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Metaphysical Merchandising
Marketing professor John Sherry explores the postmodern retail theater and discovers that marketers want you to see God

by Matt Golosinski

John Sherry talks like a ghost. It's not just the generally hushed-yet-husky tones of his measured cadences that create this impression; most suggestive are the casual phrases the Kellogg professor of marketing employs to describe his brand of postmodern research.

An anthropologist by training, Sherry speaks about "inhabiting" what he terms "servicescapes"-- retail structures whose architecture and design work to create in the consumer feelings of "peak experience." Examples of servicescapes he's inhabited include Chicago's Nike Town (NTC) and ESPN Zone.

In the former instance, Sherry compiled a detailed table explaining how Nike created a retail theater with myriad elements that suggested analogues ranging from an open-air market to a theme park to a cathedral. Sherry charted NTC's "mythopoeic merchandising" scheme, assigning every element -- windows, door handles, mood music -- to categories along a continuum from the "natural" to the "supernatural." Among other findings, his study concluded that "not only is the superfluous stuff of consumer culture fetishized at NTC, the retail inscape of NTC works to invest all objects housed there with enduring cultural values."

If Sherry manages to turn the usual into the unusual, it's partly due to the influences that have constructed the lens through which he explores these locales. Walk into Sherry's dim office and it's covered floor-to-ceiling in books. Hardly surprising for an academic, but what's different about this library is the variety of texts. Foucault lies alongside Bachelard's Poetics of Space; Gary Snyder's beat poetry shares a shelf with The Cultural Life of Intellectual Property and Stephen Brown's Postmodern Marketing.

Eclecticism works well for Sherry, who finds time to write his own poetry when he's not asking consumers how the ludic structure of a retail space affects their consumption patterns. His research paradigm owes much of its success to the ethnography favored by anthropologists.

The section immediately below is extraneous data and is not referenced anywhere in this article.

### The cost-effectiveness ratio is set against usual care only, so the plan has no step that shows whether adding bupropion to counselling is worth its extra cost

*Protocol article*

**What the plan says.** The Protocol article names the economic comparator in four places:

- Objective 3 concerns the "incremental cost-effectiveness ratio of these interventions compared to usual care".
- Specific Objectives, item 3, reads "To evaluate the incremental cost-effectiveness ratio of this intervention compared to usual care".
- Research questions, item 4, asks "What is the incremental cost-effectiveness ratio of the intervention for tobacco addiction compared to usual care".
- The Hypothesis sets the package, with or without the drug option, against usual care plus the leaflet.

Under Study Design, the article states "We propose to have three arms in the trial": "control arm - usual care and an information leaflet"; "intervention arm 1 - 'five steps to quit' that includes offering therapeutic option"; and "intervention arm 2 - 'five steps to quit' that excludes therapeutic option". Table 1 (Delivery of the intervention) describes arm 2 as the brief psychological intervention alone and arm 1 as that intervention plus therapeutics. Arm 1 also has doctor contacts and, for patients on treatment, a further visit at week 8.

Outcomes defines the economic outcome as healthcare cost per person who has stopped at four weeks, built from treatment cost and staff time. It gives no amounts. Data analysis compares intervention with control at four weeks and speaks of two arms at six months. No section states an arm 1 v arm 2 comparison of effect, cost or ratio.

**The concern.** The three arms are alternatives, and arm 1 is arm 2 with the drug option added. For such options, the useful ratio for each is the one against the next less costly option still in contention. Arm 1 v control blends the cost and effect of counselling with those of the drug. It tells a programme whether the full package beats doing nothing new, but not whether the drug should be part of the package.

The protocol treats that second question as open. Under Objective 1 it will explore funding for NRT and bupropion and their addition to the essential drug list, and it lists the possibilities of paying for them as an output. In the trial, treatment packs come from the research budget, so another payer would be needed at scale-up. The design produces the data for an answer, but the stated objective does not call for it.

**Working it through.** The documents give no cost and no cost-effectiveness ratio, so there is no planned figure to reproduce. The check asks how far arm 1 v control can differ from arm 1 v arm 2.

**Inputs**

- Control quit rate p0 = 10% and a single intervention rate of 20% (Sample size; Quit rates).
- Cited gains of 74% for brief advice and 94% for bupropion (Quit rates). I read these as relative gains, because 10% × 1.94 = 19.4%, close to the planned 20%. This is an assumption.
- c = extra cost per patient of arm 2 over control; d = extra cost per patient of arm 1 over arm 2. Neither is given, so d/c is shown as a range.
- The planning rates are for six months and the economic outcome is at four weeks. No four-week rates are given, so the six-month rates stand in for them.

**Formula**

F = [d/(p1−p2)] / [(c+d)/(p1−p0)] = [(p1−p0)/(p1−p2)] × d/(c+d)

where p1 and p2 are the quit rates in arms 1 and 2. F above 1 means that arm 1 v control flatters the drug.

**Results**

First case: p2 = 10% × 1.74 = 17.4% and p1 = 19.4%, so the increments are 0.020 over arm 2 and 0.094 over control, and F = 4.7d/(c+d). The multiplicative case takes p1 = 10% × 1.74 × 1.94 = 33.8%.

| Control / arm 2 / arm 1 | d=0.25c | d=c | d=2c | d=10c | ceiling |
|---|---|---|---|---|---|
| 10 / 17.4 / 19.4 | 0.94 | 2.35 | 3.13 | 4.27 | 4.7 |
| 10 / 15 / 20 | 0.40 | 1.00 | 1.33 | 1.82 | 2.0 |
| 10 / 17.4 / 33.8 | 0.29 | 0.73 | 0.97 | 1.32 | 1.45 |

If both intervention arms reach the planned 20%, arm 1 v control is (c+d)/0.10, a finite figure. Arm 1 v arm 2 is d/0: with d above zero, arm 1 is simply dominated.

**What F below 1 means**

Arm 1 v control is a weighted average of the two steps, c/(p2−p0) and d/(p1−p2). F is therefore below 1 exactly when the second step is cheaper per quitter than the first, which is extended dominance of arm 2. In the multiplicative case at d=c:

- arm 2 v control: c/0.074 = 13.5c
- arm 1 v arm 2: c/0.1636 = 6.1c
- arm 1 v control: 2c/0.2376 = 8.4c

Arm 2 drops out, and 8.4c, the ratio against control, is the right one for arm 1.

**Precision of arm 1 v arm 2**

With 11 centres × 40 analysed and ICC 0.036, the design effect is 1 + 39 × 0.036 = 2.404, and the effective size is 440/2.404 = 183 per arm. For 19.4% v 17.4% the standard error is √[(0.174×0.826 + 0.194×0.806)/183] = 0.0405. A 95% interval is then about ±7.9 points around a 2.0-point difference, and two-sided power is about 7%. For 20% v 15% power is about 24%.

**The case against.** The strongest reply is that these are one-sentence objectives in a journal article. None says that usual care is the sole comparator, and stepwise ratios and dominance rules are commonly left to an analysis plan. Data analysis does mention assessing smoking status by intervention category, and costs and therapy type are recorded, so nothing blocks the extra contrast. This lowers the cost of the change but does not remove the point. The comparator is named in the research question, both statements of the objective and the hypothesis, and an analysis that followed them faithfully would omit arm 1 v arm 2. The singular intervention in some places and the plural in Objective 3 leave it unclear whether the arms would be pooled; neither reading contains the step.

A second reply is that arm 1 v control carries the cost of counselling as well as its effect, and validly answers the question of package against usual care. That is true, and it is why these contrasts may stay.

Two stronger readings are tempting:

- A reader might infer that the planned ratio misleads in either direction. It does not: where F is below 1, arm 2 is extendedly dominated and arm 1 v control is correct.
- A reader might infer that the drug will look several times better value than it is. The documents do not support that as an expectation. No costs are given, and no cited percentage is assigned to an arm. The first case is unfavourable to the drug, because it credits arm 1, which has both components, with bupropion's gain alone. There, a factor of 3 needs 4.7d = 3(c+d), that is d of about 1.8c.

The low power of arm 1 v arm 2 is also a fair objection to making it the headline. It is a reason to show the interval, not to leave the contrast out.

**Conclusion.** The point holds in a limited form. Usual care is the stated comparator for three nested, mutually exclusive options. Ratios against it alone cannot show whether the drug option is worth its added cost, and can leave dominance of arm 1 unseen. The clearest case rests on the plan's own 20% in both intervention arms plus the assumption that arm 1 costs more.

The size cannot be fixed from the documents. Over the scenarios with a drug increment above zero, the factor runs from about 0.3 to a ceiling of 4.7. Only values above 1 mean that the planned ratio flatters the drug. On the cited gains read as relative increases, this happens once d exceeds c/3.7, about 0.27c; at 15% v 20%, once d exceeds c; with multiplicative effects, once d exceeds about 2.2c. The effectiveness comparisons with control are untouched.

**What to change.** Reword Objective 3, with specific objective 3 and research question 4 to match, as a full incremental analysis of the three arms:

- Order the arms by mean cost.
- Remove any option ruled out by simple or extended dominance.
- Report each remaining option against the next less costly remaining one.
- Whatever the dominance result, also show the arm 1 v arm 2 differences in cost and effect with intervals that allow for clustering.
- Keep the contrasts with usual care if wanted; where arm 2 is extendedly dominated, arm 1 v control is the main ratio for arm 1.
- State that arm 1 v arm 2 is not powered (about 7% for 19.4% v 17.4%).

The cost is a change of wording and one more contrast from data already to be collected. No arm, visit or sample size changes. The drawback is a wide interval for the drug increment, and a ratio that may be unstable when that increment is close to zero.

"What anthropology does that other disciplines don't," explains Sherry, "is it makes the familiar strange and makes the strange familiar. As anthropologists, we go out into the field, then come back and report on all these bizarre behaviors and tell how they make sense."

Sherry's current research investigates the "experience economy," how consumers interact with retail environments. "There's a lot of hype now about the experience economy," says Sherry. "That strikes me as interesting, because as an anthropologist I've been aware that we have always been living in an experience economy. It's only lately that the disciplines in marketing consumer behavior began paying attention to experiential behavior."

This shift in research, Sherry hypothesizes, has to do with broader developments within marketing and advertising whose conventional focus has largely involved the attributes and functionalities of a product.

"We're now interested in what the marketer's offerings mean," he notes. "When products get about as good as they can, marketers shift attention from functions to behaviors, concerning themselves with how consumers behave."

And how are consumers behaving today? Sherry's assessment reveals a tendency towards co-creation. That is, consumers no longer passively accept the marketer's images; consumers instead appropriate these images and add their own meaning. This process, Sherry indicates, gives rise to a feedback loop between the consumer and marketer. Each appropriates the other's images, refashioning them to serve commercial or even subversive ends. This synthesis may be seen in a television show like "The Simpsons," loaded with winks at pop culture excess.

Because of what Sherry calls the super-mediated condition of contemporary life, consumers are swimming in a sea of images. As a result, they discover that they can pick-and-choose from this vast iconic storehouse the images that best serve their psychological purposes.

"We can now change our consumer self very effectively over the course of a day," Sherry claims. "We select the images to convey a sense of what we want to be."

When what consumers want to be is Michael Jordan and when Nike's retail theater offers people a chance to approximate that numinous experience, the results reveal what Sherry calls the "profoundly sacred aspects of consumption."

"Unfortunately -- and fortunately -- a lot of our transcendent experiences in contemporary culture come through commercial venues," he says. "If your brand is able to produce a ŚNike experience' for consumers, you've got a wonderful, powerful brand.

"You've also got a culture that's seriously in need of rethinking its priorities."

©2001 Kellogg School of Management, Northwestern University